Without Klaus Maria Brandauer's brilliantly nuanced performance, STREETS OF GOLD might easily have been just another predictable boxing film; with it, this story of a Russian immigrant who trains two young New Yorkers to fight against the Soviet national team is something considerably
more. Alek Neuman (Brandauer), a one-time national champion who was prohibited from fighting for the Soviet Union in the Olympics because he is Jewish, emigrates to Brooklyn's Brighton Beach. After "living in Russia like an American," he now lives in "America like a Russian," working as a dish
washer, and, disillusioned, he begins drinking heavily. Eventually, however, Alek begins coaching Timmy Boyle (Adrian Pasdar), a tough Irish kid, and Roland Jenkins (Wesley Snipes), an immensely gifted black fighter. Initially, Alek's charges can't stand each other, but while training together
they grow close, and when Roland is hurt in a nightclub fracas and unable to fight in the US-Soviet match, his and Alek's hopes ride on Timmy's fists. Although the plot of STREETS OF GOLD offers few surprises and its rock-scored montage training sequences might have been lifted from any number of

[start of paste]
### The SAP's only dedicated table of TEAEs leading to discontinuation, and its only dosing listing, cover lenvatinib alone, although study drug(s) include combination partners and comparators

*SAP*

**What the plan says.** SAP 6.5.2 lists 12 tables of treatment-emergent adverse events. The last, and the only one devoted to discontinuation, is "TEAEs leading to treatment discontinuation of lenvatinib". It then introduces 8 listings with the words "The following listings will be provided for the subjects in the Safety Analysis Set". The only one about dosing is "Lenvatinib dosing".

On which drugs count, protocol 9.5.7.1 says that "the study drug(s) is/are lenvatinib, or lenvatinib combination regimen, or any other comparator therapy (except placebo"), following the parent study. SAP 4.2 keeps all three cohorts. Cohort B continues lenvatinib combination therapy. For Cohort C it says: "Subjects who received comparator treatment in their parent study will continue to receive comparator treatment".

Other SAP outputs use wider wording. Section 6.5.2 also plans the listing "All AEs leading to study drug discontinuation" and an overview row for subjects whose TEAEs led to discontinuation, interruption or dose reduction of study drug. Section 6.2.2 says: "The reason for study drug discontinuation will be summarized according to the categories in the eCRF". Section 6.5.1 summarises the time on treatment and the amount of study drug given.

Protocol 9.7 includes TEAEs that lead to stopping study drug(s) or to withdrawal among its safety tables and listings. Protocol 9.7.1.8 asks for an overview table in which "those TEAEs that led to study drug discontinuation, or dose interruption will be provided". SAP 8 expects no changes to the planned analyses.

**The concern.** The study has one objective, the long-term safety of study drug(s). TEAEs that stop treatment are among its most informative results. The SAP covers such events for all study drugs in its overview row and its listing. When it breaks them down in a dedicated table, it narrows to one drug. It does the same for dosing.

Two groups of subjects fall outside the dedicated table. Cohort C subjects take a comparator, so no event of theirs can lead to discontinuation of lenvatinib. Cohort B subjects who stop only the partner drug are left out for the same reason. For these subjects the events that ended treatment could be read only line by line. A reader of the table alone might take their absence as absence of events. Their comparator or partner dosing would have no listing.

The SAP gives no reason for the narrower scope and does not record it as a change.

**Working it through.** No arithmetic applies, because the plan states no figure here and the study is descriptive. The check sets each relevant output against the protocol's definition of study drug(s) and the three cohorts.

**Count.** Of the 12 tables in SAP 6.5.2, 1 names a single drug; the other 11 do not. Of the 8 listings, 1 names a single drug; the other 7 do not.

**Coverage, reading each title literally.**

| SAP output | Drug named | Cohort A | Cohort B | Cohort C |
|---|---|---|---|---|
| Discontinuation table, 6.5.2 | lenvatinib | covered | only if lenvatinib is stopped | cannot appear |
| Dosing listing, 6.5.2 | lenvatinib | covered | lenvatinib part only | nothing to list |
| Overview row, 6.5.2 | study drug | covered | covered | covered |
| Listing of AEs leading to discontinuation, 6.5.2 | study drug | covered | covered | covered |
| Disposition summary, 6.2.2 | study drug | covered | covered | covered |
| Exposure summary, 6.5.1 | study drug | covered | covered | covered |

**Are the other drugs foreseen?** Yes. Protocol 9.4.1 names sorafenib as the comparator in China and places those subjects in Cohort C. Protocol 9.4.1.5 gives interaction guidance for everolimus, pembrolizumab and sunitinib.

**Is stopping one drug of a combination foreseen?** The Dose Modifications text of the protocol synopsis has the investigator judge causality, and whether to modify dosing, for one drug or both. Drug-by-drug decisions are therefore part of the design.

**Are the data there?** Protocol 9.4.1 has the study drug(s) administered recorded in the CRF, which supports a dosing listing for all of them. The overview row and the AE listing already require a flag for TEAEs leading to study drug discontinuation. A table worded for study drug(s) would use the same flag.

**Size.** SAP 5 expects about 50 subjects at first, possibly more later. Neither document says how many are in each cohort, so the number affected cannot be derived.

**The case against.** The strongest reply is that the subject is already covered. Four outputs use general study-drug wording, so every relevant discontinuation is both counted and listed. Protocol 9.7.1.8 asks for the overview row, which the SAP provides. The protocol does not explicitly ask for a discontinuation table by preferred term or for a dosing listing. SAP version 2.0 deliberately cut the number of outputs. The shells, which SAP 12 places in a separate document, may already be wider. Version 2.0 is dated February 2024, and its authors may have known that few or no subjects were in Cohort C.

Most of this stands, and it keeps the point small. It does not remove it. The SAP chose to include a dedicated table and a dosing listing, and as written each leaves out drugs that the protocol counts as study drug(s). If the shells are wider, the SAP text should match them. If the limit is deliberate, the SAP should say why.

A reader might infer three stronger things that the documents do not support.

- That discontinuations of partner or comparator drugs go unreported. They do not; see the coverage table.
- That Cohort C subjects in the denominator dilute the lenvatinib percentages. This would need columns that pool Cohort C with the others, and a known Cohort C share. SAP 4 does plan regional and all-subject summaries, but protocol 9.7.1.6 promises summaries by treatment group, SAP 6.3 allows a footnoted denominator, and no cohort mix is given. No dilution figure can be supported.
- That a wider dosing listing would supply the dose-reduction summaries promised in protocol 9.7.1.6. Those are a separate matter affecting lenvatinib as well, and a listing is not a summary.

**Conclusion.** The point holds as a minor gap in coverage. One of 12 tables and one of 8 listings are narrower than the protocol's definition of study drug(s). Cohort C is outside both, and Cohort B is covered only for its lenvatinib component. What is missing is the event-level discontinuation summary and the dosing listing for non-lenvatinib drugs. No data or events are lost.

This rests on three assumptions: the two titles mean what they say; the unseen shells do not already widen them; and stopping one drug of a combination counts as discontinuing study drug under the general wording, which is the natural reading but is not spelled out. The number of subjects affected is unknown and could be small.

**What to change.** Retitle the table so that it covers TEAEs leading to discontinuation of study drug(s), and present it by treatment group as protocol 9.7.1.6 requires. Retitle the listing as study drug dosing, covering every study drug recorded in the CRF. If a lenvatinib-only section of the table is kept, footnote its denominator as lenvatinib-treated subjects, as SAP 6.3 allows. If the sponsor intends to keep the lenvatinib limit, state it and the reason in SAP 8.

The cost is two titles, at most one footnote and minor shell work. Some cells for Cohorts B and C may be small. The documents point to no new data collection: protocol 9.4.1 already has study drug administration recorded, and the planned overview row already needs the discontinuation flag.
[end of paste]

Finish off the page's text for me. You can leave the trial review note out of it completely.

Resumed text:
similar films, director Joe Roth does a nice job of capturing the feel of Brighton Beach's Russian community, and the relationship between the two fighters (capably portrayed by Pasdar and Snipes) and Alek is interesting if not always compelling. Brandauer, however, takes what probably would have
been an interesting character and makes it a fascinating one, bringing complexity, depth, and an understated sense of humor to Alek, adding just the right spin to otherwise unmemorable lines.
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